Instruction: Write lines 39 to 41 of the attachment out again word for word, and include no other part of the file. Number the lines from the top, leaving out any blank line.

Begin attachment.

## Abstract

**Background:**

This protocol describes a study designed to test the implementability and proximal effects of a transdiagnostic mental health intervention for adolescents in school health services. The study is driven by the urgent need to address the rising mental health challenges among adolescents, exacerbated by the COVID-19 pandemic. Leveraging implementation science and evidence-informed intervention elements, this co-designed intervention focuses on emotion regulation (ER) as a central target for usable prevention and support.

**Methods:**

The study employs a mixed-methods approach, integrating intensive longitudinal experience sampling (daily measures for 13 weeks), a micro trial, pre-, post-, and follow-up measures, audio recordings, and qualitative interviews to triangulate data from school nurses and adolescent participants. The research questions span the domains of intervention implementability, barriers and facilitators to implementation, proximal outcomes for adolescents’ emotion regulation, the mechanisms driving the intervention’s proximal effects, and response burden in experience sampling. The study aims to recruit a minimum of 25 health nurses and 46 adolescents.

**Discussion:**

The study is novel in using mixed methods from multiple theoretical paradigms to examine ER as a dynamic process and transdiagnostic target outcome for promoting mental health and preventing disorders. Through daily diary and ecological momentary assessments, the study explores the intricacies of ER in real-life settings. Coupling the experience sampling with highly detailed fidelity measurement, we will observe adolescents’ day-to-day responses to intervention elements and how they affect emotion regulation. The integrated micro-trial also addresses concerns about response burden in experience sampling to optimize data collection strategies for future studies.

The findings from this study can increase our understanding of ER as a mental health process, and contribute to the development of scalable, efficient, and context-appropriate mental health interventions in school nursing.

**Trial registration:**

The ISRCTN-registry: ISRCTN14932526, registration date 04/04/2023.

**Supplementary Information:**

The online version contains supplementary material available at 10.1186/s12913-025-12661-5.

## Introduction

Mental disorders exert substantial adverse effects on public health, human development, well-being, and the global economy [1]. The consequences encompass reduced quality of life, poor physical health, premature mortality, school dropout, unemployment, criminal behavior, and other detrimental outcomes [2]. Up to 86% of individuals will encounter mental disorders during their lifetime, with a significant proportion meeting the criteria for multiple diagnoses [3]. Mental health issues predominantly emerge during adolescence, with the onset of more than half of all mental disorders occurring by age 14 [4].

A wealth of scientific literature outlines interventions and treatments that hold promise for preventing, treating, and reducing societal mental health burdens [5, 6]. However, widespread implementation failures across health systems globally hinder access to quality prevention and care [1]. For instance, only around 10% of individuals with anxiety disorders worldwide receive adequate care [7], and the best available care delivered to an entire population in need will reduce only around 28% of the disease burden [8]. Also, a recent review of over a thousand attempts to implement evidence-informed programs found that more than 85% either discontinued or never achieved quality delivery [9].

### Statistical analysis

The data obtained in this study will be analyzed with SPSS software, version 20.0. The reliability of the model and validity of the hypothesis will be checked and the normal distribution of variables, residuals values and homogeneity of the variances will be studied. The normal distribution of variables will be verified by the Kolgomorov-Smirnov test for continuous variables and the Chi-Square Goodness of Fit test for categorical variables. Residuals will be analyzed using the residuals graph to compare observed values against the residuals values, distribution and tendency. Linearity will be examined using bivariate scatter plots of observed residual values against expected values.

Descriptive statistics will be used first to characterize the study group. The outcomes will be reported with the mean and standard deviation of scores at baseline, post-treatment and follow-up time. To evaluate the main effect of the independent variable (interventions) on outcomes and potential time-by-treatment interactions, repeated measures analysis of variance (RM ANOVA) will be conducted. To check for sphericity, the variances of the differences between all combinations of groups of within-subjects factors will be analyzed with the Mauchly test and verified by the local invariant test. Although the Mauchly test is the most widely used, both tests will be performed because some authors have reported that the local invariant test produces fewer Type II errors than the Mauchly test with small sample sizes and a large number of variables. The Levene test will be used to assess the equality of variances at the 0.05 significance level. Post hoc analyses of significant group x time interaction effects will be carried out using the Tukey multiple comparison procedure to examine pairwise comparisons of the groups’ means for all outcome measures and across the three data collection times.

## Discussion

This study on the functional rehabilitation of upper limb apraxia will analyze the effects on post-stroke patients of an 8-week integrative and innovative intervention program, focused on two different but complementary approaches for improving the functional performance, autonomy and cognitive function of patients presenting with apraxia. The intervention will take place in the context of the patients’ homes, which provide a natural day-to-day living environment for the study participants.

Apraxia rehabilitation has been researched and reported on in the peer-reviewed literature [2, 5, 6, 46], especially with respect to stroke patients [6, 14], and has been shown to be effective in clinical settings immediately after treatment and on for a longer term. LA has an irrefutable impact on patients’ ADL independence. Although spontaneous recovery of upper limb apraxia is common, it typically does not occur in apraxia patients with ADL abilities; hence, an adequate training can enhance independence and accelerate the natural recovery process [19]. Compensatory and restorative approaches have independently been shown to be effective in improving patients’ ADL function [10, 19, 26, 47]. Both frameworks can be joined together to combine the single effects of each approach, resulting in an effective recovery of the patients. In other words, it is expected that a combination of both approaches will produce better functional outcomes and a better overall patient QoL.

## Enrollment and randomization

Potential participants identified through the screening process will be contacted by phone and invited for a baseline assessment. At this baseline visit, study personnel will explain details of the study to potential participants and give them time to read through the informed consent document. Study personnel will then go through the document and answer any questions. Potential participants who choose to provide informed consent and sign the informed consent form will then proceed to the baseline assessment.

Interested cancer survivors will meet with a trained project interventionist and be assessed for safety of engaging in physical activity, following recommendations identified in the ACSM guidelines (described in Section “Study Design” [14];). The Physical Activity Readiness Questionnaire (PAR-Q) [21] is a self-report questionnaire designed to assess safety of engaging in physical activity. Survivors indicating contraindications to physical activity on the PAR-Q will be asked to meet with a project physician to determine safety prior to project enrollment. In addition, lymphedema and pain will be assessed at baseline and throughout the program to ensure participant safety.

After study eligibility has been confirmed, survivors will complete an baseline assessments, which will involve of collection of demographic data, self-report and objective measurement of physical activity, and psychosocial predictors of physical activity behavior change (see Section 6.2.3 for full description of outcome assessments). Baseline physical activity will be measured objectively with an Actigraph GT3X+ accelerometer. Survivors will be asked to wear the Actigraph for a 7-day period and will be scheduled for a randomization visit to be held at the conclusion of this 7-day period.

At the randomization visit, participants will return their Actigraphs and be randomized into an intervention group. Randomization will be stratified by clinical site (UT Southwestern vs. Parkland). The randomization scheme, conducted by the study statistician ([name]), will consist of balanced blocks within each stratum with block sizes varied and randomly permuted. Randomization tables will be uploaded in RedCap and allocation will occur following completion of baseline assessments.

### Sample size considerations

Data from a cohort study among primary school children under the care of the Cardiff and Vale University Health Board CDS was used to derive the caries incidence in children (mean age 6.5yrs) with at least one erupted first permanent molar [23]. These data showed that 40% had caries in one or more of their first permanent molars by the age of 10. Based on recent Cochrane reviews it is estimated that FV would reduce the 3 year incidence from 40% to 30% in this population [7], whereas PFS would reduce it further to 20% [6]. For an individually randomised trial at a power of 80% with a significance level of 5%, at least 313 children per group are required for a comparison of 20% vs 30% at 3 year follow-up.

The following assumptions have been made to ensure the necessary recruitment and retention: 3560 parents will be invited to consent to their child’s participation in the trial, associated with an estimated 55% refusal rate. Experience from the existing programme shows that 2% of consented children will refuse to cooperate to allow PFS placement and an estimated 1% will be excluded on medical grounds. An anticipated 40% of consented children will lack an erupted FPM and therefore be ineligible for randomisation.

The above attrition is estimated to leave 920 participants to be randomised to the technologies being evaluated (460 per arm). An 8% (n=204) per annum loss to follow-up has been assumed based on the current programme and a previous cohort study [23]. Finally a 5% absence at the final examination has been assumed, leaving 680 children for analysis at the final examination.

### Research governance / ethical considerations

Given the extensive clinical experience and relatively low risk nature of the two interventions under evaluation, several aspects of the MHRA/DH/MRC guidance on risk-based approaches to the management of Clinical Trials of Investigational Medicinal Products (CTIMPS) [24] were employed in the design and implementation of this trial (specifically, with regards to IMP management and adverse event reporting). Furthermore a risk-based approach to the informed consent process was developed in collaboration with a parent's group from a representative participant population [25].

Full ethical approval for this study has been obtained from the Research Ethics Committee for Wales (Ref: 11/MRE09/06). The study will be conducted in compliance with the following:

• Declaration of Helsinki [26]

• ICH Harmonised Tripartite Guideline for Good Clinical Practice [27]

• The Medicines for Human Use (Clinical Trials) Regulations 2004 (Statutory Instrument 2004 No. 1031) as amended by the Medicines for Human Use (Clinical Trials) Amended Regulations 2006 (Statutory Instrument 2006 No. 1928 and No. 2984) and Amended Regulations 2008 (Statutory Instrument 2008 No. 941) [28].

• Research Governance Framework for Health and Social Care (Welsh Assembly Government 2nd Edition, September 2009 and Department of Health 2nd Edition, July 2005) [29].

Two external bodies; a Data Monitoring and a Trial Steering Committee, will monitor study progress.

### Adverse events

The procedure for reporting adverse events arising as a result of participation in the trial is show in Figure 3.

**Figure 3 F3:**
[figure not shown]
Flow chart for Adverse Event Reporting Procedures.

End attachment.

### Adverse events

The procedure for reporting adverse events arising as a result of participation in the trial is show in Figure 3.

**Figure 3 F3:**